New Orleans has a distinctive local dialect. It’s not your typical Southern accent. Why? It’s likely a result of two things—the city’s geographic isolation from the rest of the region by water, and because New Orleans was a major immigration port throughout the 19th century. Many of the ethnic groups that settled here—the Irish, German, Italian (particularly Sicilian), as well as a sizable Jewish contingency, are the same ethnic groups that settled in Brooklyn. We also have the Creoles, the descendants of the original French and Spanish settlers, and the Cajuns, who live mostly around the Lafayette area, but you can still find that French-tinged accent in New Orleans. Finally, New Orleans is a predominantly black city, with people hailing from Africa, Haiti, and the Caribbean, who brought their own distinct dialects to the city. Mingled together, the result is a true melting pot of voices that are distinct to the city. I tried to capture these voices in an authentic way.

6. Fannie is such an unpredictable character, always revealing new emotional layers. What aspects of her surprised you as you wrote the book?

Fannie flees her life of poverty as a cane cutter, so determined to get away that she has no idea where she’s going, or what she’ll do when she gets there. She only knows one thing—she’ll do anything to escape her mother’s fate of being buried in the woods like an animal. She ends up in New Orleans. Over time, Fannie does indeed have many layers that reveal themselves, while others remain hidden forever. It is up to the reader to discover those, just as I did when I was writing her character.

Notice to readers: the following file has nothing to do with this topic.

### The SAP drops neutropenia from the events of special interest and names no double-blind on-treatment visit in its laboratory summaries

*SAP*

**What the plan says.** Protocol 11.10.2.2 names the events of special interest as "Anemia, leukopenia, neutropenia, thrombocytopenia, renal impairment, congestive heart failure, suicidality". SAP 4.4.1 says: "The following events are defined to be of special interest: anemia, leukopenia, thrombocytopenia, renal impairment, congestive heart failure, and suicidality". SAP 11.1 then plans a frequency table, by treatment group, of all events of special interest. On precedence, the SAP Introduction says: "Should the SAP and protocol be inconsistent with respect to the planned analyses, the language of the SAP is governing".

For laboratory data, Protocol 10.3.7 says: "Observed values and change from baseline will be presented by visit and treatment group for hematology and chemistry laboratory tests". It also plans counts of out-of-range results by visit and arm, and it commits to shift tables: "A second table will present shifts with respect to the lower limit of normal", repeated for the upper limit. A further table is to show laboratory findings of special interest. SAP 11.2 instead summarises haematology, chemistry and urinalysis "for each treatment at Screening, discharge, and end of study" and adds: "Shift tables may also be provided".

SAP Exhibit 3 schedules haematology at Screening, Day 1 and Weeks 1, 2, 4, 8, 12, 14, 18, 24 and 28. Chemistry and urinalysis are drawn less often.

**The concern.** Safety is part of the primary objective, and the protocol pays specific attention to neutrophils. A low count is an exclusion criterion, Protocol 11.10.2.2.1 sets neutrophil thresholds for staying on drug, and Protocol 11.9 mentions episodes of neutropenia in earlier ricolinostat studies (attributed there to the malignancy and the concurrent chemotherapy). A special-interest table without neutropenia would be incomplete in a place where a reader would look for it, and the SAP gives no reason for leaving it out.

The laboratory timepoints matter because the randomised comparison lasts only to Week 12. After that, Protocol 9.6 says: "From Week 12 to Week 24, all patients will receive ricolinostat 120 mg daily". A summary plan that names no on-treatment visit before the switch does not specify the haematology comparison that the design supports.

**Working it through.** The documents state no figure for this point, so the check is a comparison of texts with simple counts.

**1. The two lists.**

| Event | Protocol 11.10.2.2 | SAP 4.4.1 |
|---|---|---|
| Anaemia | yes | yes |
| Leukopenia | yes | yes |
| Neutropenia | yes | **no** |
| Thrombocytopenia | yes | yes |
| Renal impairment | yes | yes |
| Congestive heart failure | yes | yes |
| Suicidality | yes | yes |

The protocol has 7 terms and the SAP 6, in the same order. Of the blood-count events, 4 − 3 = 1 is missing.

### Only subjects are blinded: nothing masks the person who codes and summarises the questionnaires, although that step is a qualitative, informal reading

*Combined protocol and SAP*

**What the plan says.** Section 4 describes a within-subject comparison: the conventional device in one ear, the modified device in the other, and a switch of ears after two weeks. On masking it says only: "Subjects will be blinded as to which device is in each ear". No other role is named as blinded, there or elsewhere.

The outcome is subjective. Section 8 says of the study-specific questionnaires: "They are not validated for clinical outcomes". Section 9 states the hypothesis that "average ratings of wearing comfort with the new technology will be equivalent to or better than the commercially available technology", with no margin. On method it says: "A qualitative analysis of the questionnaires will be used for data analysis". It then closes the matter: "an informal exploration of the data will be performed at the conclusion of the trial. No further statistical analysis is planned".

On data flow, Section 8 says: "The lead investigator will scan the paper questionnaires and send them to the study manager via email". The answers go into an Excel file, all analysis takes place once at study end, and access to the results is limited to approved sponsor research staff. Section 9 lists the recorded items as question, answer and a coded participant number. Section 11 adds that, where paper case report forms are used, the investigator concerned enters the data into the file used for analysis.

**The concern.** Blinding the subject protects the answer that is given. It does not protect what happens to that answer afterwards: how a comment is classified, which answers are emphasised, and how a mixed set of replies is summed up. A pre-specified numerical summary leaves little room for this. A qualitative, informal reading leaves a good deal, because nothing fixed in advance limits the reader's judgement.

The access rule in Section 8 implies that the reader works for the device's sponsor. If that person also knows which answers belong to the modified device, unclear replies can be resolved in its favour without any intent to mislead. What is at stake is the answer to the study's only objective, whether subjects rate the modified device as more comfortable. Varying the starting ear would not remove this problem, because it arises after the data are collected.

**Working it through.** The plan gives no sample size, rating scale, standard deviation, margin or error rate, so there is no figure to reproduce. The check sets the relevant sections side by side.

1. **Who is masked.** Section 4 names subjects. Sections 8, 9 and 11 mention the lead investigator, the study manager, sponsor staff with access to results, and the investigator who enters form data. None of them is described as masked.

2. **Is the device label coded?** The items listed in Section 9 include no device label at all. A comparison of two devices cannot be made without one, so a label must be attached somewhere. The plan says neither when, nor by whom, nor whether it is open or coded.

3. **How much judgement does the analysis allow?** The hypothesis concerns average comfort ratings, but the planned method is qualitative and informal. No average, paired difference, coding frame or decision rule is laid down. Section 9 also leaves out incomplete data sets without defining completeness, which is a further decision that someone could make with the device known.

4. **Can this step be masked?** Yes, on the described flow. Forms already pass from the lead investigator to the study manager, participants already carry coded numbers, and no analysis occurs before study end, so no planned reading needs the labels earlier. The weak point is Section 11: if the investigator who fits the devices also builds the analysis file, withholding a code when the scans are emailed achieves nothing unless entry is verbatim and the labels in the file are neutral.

7. The narrative occasionally reverts to cinematic-style flashback scenes that are triggered by storytelling. How did you come to structure the story in this way?

Southerners are natural born storytellers, keepers of their own oral histories. So when I structured the novel, I used flashbacks to make the memories more vivid, not just for the reader, but as a way for Ibby to gain a perspective, a new understanding, of either the character, or the situation.

8. Fannie seems to struggle with mental health issues but it’s not always clear if it’s pathology or the tragic circumstances of her life that ail her. Can you talk about your decision to leave this ambiguous?